It’s something that I believe influenced the foundations of
world religions as well. You will find this Cygnus linkwithin Christianity, within Islam, within Hinduism, within Near Eastern religions like Mandaeans of Iraq and Iran,the Sabians, the Chaldeans of the Bible, even certain Shiite Islamic groups strongly r
elated to this. It’s behind the
whole concept that heaven was in the north and that we come from the sky and that we return there in death.Somehow this is all mixed up with this whole idea of cosmic rays influencing human evolution, influencing humanintelligence, but mixed up with the whole idea of panspermia as well. This connection with the cosmos.
Something which is very, very important, and I think that as we go on we will begin to realize that it is more andmore important.
Since the discovery in the 1920s that all types of radiation can cause gene mutations, scientistshave wondered what role high energy cosmic rays might have played in human evolution.However, it was an idea destined never to find favour among geneticists, who could determineno hard evidence that the background flux of cosmic rays might have had any noticeable effecton human cells.All this is about to change, as an examination of ice cores extracted from sites in Antarctica andGreenland provides new information on the level of cosmic rays reaching Earth in past ages.When so-
hit the upper atmosphere they generally break up to
produce a plethora of ‗secondary‘ particles that form isotopes, which fall to Earth and are
preserved each year in layers of ice. One such isotope is beryllium 10, which provides clearevidence that on three occasions over the past 100,000 years
around 60,000 years ago,40,000 years ago and 17,000 years ago - there have been extremely intense periods of cosmicray activity lasting up to 2,000 years at a time.Although the cyclic nature of these spikes of activity perhaps indicate a connection with long-term solar cycles, other factors might have been behind the sudden increase in cosmic raysduring Palaeolithic times, when our earliest ancestors made huge jumps in evolution that ledeventually to the rise of civilization.
propose that a close supernova explosion might have sent a barrage of cosmicparticles in our direction, dramatically increasing cloud formation, thus preventing the sun frompenetrating through the atmosphere and leading quickly to an ice age and mass extinctions onthe ground. Thus it is possible that close supernova might account for the high levels ofberyllium found in the ice cores.An altogether different scenario is that the true source of cosmic rays affecting the evolution oflife are black holes or neutron stars, a theory first proposed in 1973 by world-renownedastronomer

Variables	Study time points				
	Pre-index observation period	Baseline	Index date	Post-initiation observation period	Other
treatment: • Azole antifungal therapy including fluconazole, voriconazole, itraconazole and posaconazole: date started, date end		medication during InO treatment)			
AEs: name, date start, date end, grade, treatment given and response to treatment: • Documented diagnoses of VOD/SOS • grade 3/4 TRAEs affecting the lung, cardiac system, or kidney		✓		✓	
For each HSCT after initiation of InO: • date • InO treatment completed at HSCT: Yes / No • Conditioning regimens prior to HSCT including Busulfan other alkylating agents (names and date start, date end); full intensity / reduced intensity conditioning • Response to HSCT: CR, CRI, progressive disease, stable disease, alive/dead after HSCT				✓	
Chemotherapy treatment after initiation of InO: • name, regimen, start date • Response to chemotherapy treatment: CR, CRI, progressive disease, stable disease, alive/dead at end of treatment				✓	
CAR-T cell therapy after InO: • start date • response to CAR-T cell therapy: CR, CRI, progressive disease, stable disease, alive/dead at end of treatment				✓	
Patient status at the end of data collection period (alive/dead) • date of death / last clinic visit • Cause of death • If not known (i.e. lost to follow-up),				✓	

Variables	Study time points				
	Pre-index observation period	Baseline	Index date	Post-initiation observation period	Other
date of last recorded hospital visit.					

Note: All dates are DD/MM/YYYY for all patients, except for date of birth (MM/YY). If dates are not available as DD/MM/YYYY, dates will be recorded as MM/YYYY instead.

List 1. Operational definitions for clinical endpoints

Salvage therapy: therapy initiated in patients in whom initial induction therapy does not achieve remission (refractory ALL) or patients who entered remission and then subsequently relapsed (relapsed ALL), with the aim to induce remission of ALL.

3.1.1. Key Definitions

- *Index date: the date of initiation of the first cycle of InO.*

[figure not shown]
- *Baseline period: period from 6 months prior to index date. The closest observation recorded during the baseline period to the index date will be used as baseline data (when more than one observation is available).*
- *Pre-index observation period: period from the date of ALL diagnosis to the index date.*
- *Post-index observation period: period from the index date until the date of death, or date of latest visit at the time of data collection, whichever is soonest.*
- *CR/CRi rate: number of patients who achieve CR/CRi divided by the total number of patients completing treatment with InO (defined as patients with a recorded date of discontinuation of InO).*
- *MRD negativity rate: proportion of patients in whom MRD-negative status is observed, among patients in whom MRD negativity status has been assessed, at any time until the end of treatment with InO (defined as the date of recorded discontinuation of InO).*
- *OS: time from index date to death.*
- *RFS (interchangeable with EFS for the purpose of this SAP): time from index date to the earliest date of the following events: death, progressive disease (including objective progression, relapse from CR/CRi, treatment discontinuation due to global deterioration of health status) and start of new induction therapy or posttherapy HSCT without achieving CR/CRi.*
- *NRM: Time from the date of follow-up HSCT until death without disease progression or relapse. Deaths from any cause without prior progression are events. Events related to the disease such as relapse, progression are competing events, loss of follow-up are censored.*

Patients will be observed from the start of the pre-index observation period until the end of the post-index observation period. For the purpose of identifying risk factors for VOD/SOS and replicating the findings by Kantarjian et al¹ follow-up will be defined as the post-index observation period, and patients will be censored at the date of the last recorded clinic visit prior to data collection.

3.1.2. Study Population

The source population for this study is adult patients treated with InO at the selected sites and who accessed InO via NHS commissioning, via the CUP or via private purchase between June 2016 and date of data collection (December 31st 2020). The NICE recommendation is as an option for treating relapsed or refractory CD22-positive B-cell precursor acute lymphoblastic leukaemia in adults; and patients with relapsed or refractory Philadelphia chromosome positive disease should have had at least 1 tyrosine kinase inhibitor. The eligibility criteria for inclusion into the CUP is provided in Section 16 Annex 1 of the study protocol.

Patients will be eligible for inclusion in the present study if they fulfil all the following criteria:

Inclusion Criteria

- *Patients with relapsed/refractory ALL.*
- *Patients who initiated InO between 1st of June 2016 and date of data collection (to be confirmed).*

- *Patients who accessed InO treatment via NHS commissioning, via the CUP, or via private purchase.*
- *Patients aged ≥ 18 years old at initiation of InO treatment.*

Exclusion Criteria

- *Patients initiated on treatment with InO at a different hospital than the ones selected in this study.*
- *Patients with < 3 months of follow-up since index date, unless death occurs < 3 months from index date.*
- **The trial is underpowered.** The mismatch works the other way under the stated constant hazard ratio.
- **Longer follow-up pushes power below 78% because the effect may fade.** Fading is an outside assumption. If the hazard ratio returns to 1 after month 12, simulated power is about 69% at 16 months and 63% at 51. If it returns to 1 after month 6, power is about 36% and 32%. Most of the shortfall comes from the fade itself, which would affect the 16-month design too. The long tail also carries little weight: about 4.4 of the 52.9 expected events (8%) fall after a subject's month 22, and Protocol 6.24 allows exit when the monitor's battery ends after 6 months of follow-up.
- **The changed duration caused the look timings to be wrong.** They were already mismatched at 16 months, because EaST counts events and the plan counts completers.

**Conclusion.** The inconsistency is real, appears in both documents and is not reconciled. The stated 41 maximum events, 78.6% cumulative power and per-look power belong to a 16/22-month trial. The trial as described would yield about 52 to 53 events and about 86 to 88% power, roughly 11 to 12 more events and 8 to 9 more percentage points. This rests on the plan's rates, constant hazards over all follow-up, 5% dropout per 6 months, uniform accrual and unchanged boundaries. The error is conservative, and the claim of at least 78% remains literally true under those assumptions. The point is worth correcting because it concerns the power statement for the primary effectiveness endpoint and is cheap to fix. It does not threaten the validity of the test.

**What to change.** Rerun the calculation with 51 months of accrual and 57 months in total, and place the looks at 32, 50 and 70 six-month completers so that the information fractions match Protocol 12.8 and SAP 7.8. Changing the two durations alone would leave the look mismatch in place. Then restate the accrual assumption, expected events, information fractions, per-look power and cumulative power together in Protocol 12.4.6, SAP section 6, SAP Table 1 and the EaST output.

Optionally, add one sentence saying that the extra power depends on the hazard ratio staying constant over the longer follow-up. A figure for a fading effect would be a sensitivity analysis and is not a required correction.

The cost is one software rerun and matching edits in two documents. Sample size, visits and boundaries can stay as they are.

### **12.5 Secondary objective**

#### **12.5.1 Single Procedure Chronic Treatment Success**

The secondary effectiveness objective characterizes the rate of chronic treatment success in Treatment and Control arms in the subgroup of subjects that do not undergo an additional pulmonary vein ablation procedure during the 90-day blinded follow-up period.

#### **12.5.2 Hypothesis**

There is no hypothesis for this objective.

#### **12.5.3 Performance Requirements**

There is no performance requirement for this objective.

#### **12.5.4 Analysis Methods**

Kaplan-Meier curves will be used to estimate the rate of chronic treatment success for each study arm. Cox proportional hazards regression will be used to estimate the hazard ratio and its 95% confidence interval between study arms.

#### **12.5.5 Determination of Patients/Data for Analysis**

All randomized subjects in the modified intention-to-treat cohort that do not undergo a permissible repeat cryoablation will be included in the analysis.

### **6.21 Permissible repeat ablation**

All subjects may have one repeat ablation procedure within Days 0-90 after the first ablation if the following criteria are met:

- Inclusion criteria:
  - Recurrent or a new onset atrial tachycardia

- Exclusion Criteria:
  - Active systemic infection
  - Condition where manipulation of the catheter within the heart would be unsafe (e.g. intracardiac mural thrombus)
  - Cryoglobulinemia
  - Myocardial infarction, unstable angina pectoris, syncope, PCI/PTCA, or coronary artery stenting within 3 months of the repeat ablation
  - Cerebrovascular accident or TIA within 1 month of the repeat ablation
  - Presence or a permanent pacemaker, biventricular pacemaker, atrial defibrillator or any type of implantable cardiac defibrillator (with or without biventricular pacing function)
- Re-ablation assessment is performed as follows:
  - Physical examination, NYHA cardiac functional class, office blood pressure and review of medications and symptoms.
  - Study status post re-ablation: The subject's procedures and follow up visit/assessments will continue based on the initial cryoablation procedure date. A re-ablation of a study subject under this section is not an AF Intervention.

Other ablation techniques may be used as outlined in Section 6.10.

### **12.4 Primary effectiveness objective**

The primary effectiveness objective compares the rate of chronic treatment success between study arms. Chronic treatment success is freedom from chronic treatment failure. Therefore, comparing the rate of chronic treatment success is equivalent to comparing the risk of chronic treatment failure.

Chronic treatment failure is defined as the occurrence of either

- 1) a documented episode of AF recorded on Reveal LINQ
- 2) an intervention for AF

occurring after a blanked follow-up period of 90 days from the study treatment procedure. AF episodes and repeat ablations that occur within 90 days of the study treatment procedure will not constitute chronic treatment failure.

. Curiously, in the 1980s particle physicists in Europe and the USAunexpectedly detected the presence deep underground of incoming cosmic rays that hadpenetrated the solid rock to great depths, suggesting that they had come from an extremelypowerful cosmic ray accelerator somewhere in deep space.These unique cosmic rays were found to have been produced by a binary star systemcontaining either a black hole or neutron star in the northern constellation of Cygnus, the swan.Known as
, it was classified as recently as 2000 as the galaxy‘s first ‗blazar‘,
meaning that it produces jets of plasma, or ionized gas, that direct cosmic particles towards theEarth at close to the speed of light, something it has been doing for anything up to 700,000years.The recorded bursts of cosmic radiation from deep space on at least three occasions in humanhistory could suggest that Cygnus X-3 is the key to solving the mystery of the cosmic rays.